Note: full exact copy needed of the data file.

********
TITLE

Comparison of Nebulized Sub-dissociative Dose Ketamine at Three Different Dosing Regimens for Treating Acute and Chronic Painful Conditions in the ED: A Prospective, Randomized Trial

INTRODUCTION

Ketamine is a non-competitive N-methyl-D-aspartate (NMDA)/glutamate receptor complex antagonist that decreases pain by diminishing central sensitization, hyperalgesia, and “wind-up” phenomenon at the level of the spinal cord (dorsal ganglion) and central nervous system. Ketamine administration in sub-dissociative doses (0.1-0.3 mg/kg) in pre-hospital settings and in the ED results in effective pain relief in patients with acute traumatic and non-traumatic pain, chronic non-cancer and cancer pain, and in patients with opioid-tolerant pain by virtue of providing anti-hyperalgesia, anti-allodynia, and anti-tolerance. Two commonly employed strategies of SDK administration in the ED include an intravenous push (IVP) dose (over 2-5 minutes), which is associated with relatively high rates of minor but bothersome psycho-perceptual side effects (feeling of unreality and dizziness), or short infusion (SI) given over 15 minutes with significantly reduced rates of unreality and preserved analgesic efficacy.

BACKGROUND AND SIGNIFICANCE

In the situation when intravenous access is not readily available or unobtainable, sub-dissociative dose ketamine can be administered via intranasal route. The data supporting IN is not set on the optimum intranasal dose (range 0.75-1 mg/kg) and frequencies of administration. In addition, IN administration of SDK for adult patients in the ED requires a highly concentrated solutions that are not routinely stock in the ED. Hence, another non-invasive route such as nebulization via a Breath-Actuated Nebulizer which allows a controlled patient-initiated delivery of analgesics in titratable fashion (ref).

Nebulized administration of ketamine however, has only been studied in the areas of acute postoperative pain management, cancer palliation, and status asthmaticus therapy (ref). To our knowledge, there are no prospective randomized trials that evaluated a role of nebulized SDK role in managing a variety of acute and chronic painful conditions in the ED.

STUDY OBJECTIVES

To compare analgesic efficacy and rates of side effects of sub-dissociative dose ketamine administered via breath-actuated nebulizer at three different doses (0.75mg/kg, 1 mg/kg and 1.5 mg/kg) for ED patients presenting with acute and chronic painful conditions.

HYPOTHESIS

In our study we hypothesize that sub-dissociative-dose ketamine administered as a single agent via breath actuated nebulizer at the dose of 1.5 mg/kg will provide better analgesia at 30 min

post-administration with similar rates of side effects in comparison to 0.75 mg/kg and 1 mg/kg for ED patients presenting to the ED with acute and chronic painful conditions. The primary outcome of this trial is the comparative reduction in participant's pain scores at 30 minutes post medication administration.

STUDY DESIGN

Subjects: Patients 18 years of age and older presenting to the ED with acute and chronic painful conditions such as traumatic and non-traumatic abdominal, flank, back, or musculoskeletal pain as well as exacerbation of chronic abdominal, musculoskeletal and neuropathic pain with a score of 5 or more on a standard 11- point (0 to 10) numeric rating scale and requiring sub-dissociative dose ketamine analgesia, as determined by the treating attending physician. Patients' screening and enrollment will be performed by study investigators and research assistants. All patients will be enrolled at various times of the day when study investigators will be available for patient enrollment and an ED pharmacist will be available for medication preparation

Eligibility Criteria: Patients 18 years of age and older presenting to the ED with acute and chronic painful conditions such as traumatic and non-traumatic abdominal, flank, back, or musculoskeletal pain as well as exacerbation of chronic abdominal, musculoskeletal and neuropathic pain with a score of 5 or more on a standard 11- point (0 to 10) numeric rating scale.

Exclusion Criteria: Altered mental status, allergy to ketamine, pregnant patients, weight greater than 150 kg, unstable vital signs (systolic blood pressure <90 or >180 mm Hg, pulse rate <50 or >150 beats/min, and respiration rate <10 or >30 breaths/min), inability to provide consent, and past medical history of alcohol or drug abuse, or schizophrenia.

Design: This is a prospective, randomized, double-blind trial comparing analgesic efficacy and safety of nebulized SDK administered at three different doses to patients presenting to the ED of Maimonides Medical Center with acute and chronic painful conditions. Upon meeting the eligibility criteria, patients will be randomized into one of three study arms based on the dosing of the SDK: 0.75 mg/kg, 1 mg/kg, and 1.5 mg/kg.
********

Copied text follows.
TITLE

Comparison of Nebulized Sub-dissociative Dose Ketamine at Three Different Dosing Regimens for Treating Acute and Chronic Painful Conditions in the ED: A Prospective, Randomized Trial

INTRODUCTION

Ketamine is a non-competitive N-methyl-D-aspartate (NMDA)/glutamate receptor complex antagonist that decreases pain by diminishing central sensitization, hyperalgesia, and “wind-up” phenomenon at the level of the spinal cord (dorsal ganglion) and central nervous system. Ketamine administration in sub-dissociative doses (0.1-0.3 mg/kg) in pre-hospital settings and in the ED results in effective pain relief in patients with acute traumatic and non-traumatic pain, chronic non-cancer and cancer pain, and in patients with opioid-tolerant pain by virtue of providing anti-hyperalgesia, anti-allodynia, and anti-tolerance. Two commonly employed strategies of SDK administration in the ED include an intravenous push (IVP) dose (over 2-5 minutes), which is associated with relatively high rates of minor but bothersome psycho-perceptual side effects (feeling of unreality and dizziness), or short infusion (SI) given over 15 minutes with significantly reduced rates of unreality and preserved analgesic efficacy.

BACKGROUND AND SIGNIFICANCE

In the situation when intravenous access is not readily available or unobtainable, sub-dissociative dose ketamine can be administered via intranasal route. The data supporting IN is not set on the optimum intranasal dose (range 0.75-1 mg/kg) and frequencies of administration. In addition, IN administration of SDK for adult patients in the ED requires a highly concentrated solutions that are not routinely stock in the ED. Hence, another non-invasive route such as nebulization via a Breath-Actuated Nebulizer which allows a controlled patient-initiated delivery of analgesics in titratable fashion (ref).

Nebulized administration of ketamine however, has only been studied in the areas of acute postoperative pain management, cancer palliation, and status asthmaticus therapy (ref). To our knowledge, there are no prospective randomized trials that evaluated a role of nebulized SDK role in managing a variety of acute and chronic painful conditions in the ED.

STUDY OBJECTIVES

To compare analgesic efficacy and rates of side effects of sub-dissociative dose ketamine administered via breath-actuated nebulizer at three different doses (0.75mg/kg, 1 mg/kg and 1.5 mg/kg) for ED patients presenting with acute and chronic painful conditions.

HYPOTHESIS

In our study we hypothesize that sub-dissociative-dose ketamine administered as a single agent via breath actuated nebulizer at the dose of 1.5 mg/kg will provide better analgesia at 30 min

post-administration with similar rates of side effects in comparison to 0.75 mg/kg and 1 mg/kg for ED patients presenting to the ED with acute and chronic painful conditions. The primary outcome of this trial is the comparative reduction in participant's pain scores at 30 minutes post medication administration.

STUDY DESIGN

Subjects: Patients 18 years of age and older presenting to the ED with acute and chronic painful conditions such as traumatic and non-traumatic abdominal, flank, back, or musculoskeletal pain as well as exacerbation of chronic abdominal, musculoskeletal and neuropathic pain with a score of 5 or more on a standard 11- point (0 to 10) numeric rating scale and requiring sub-dissociative dose ketamine analgesia, as determined by the treating attending physician. Patients' screening and enrollment will be performed by study investigators and research assistants. All patients will be enrolled at various times of the day when study investigators will be available for patient enrollment and an ED pharmacist will be available for medication preparation

Eligibility Criteria: Patients 18 years of age and older presenting to the ED with acute and chronic painful conditions such as traumatic and non-traumatic abdominal, flank, back, or musculoskeletal pain as well as exacerbation of chronic abdominal, musculoskeletal and neuropathic pain with a score of 5 or more on a standard 11- point (0 to 10) numeric rating scale.

Exclusion Criteria: Altered mental status, allergy to ketamine, pregnant patients, weight greater than 150 kg, unstable vital signs (systolic blood pressure <90 or >180 mm Hg, pulse rate <50 or >150 beats/min, and respiration rate <10 or >30 breaths/min), inability to provide consent, and past medical history of alcohol or drug abuse, or schizophrenia.

Design: This is a prospective, randomized, double-blind trial comparing analgesic efficacy and safety of nebulized SDK administered at three different doses to patients presenting to the ED of Maimonides Medical Center with acute and chronic painful conditions. Upon meeting the eligibility criteria, patients will be randomized into one of three study arms based on the dosing of the SDK: 0.75 mg/kg, 1 mg/kg, and 1.5 mg/kg.